Giordano Bruno

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  • noun

Synonyms for Giordano Bruno

Italian philosopher who used Copernican principles to develop a pantheistic monistic philosophy


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About Giordano Bruno Contestabile Contestabile has over 15 years of experience in leading mobile ventures, across product development, operations and strategy, having lived and worked in Europe, Latin America, Asia-Pacific and the United States.
Because of the date of the impact, the object which caused Giordano Bruno is believed to be part of the Taurid meteor complex, which would imply an impact velocity of 28000 meters/sec and a density of 2.
Meanwhile, Giordano Bruno, who dedicated his book on Copernicus to Tycho, was imprisoned for heresy by the Inquisition and burned at the stake in Rome in 1600.
Concerning the treatment of space and place, we notice in both authors that the greatest containment is "at once an unbounded exteriority," (21) and such a peculiarity confirms the direct influence of Giordano Bruno on both writers, especially on the Joycean notion of immarginable, which is thus readily applicable to Beckett's prose style as well.
Forty years later, Giordano Bruno, in a futile effort to clarify his views before his Venetian Inquisitors, remarked as follows: "I have held and believed that there is a distinct Godhead in the Father, in the Word, and in Love, which is the Divine Spirit; and in Essence these three are one; but I have never been able to grasp the three really being Persons and have doubted it.
Gingerich finds that copies were once on the shelves of such people as John Maynard Keynes and Saint Aloysius Gonzaga, as well as King George II of England and the philosopher Giordano Bruno.
Giordano Bruno and the Hermetic Tradition (New York, 1969), 111.
Giordano Bruno called himself "The awakener of sleeping souls," and went through life like a sword of the sun; but his reward was to be burned in the physical flame that is the parallel of the spiritual flame.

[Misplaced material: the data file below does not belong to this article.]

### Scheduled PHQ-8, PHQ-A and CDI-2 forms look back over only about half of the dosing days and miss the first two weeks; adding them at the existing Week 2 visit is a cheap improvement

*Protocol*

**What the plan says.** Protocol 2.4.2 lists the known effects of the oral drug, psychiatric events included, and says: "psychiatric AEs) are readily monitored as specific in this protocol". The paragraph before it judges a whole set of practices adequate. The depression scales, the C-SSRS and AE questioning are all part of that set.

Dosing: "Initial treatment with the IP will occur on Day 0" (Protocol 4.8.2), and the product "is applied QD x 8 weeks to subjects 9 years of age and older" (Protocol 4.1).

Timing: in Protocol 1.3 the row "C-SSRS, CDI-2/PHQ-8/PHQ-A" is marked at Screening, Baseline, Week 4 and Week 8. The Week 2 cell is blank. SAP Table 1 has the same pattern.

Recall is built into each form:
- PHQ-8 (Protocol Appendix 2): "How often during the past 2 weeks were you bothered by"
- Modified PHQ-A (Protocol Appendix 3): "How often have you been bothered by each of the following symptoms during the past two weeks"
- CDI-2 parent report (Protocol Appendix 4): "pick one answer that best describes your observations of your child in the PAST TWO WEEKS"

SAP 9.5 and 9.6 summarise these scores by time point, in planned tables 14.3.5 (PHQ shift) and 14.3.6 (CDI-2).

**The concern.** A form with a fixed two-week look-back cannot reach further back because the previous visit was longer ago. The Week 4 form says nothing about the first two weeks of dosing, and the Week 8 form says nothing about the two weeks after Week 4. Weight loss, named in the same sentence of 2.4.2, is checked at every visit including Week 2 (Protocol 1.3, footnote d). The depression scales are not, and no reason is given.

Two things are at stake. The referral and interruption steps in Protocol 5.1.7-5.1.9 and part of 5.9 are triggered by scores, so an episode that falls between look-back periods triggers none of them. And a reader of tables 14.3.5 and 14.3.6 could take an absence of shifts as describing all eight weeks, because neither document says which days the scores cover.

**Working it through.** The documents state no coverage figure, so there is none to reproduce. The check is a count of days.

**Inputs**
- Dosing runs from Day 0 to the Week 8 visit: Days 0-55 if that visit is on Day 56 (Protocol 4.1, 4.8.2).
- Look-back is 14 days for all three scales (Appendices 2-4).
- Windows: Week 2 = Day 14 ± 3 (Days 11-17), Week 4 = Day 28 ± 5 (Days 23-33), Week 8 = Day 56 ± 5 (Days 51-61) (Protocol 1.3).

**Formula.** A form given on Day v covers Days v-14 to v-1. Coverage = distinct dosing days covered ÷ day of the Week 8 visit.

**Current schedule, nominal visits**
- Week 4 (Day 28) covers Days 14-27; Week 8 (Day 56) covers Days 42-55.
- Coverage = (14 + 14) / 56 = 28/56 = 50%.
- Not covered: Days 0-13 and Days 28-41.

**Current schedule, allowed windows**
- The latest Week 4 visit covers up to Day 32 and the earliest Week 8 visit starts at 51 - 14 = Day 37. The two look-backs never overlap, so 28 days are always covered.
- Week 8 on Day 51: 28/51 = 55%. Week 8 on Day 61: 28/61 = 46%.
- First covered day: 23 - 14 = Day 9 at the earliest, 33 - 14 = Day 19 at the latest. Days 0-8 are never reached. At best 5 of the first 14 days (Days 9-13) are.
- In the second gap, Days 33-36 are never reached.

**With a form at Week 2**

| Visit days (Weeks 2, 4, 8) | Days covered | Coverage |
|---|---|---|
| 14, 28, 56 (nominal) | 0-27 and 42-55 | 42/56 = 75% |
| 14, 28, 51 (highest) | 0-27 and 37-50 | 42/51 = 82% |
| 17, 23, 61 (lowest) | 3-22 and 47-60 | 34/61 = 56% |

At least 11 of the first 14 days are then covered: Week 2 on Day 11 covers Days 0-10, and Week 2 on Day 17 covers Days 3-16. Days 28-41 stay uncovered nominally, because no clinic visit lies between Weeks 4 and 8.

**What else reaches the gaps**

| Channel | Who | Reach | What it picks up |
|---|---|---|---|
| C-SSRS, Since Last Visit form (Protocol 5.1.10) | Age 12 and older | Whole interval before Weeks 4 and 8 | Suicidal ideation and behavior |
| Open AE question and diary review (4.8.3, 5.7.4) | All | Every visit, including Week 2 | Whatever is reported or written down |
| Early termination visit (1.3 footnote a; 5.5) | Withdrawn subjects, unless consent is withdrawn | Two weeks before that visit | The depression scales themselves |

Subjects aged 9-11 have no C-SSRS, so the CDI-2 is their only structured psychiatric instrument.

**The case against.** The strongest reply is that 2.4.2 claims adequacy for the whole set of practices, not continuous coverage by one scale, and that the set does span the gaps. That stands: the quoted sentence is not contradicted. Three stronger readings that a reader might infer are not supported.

Giordano Bruno, radical philosopher, sometime monk, poet and playwright, Renaissance memory-man and admirer of Elizabeth I, went to the stake for his ideas 400 years ago.
Lars Berggren writes about the image of Giordano Bruno, which has varied over the centuries depending on what impression the painter has wanted to give.
Campanella arrived in Paris at the same time that Marin Mersenne was establishing an empiricist program directed against the particularly Renaissance strains of philosophy, such as animism, Hermeticism, and the occult, that were dominant in the thought of Campanella, Giordano Bruno, and Telesio.
Carroll dedicates both Madonnas that Maim and Veiled Threats to the memory of Giordano Bruno, burned alive in Rome in 1600 by the Roman Inquisition as much for his tendentious disrespect for authority as for his actual doubts about madonnas and saints.
Rather than cast as fictional protagonist of The Nolan either Robert Bellarmine, the saintly, scholarly intellectual backbone of the Inquisition or Giordano Bruno, the equally scholarly theological rebel who was burned at the stake by Bellarmine's superiors, Morton Yannow made the best possible novelistic choice: neither.
Although Homer's Circe traditionally has epitomized the sensual femme fatale, when Pater in his late novel, Gaston de Latour, compares Queen Marguerite to this goddess, he is drawing upon a little-known allegorizing of Circe by Giordano Bruno.
Palladio provided practical information on building all'antica, but it was the intellectual framework provided by the Neoplatonic writings of Pico della Mirandola, Agrippa and Giordano Bruno, which had a profound influence during the sixteenth century in England on the polymath John Dee, Henry Wotton (author of The Elements of Architecture) and William Laud (as Bishop of St Paul's in London).